Borage family (Boraginaceae)
Description: This plant is a winter annual or biennial that becomes ½–2' tall, branching very little except at the base. The round stems are more or less hairy. The alternate leaves are up to 1½" long and ¼" across. They are oblanceolate, lanceolate-oblong, or oblong-linear, and sessile at the base. The upper surface of each leaf has a single central vein, but radiating side veins are not visible. The leaves are more or less pubescent, although they occasionally have longer white hairs. Their margins are smooth and ciliate.
The nearly sessile flowers develop from the axils of the leaves in the upper portion of the stems. They are bunched together while in bloom or at the bud stage, but become more separated from each other as the flowering stems continue to elongate. Each flower is about ¼" long, consisting of a tubular white corolla with 5 small lobes and a hairy green calyx with 5 teeth that are linear-lanceolate. These teeth are about as long as the corolla. There are 5 stamens and a pistil that are inserted within the narrow throat of the corolla. The blooming period can occur from mid-spring to mid-summer and lasts about 2 months. Each flower is replaced by 4 nutlets. A nutlet is truncate at the base and tapers to a blunt round tip at the top. It is broadest a little below the middle, and has a greyish brown surface that is rough and wrinkled. The root system consists of a taproot. This plant spreads by reseeding itself.
Cultivation: This adaptable plant can be found in full or partial sun and mesic conditions in fertile loam, clay-loam, or sandy soil. Open areas are preferred where there is a scarcity of taller plants.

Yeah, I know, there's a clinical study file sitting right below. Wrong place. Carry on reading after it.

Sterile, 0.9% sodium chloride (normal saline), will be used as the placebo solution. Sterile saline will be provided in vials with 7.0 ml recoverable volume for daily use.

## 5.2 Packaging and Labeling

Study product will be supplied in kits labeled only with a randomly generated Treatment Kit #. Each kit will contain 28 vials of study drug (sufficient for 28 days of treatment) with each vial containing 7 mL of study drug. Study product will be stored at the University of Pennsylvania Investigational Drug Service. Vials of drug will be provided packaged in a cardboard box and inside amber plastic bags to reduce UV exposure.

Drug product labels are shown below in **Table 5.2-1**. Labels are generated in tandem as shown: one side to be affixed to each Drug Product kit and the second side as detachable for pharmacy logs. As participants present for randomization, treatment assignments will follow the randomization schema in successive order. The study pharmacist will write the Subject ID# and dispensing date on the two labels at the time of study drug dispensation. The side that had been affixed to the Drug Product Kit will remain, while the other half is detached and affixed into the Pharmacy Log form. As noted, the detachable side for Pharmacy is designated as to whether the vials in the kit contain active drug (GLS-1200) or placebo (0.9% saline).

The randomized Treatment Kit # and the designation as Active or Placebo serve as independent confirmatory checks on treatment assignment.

Range & Habitat: Corn Gromwell is occasional to locally common in most areas of Illinois, except in the NW and SE, where it is uncommon or absent (see Distribution Map). It is adventive in North America and native to Eurasia. Habitats include cropland consisting of winter wheat or rye, fallow fields, vacant lots, grassy areas along roadsides and railroads, and miscellaneous waste areas. This weed occurs primarily in fields or along railroads, but it also appears in run-down areas of cities. Corn Gromwell prefers disturbed areas, and doesn't invade high quality natural sites to any significant degree.
Faunal Associations: Little information is available about floral-faunal relations for this species. According to Muller of 19th century Germany, the flowers of Corn Gromwell have few insect visitors. Occasionally, they attracted White butterflies, bees, and Syrphid flies.
Photographic Location: A grassy vacant lot in Urbana, Illinois.
Comments: This is a rather inconspicuous plant even while it is blooming. Corn Gromwell resembles many other weeds with small white flowers, but it has a distinguishing characteristic that sets it apart: The teeth of the hairy calyx are unusually long, slender, and conspicuous – about the same length as the flowers. Long after the corolla of a flower has withered away, the teeth of the calyx surround the nutlets on all sides and are much taller than them. Corn Gromwell resembles other members of the Borage family to some extent, including the native Lithospermum latifolium (American Gromwell) and introduced Lithospermum officinale (European Gromwell). However, these latter species have wider leaves with conspicuous side veins. Corn Gromwell is easily distinguished from the many weedy members of the Mustard family because its tubular flowers have 5 petal-like lobes, while the flowers of the latter have only 4 petals. An obsolete scientific name for this plant is Lithospermum arvense.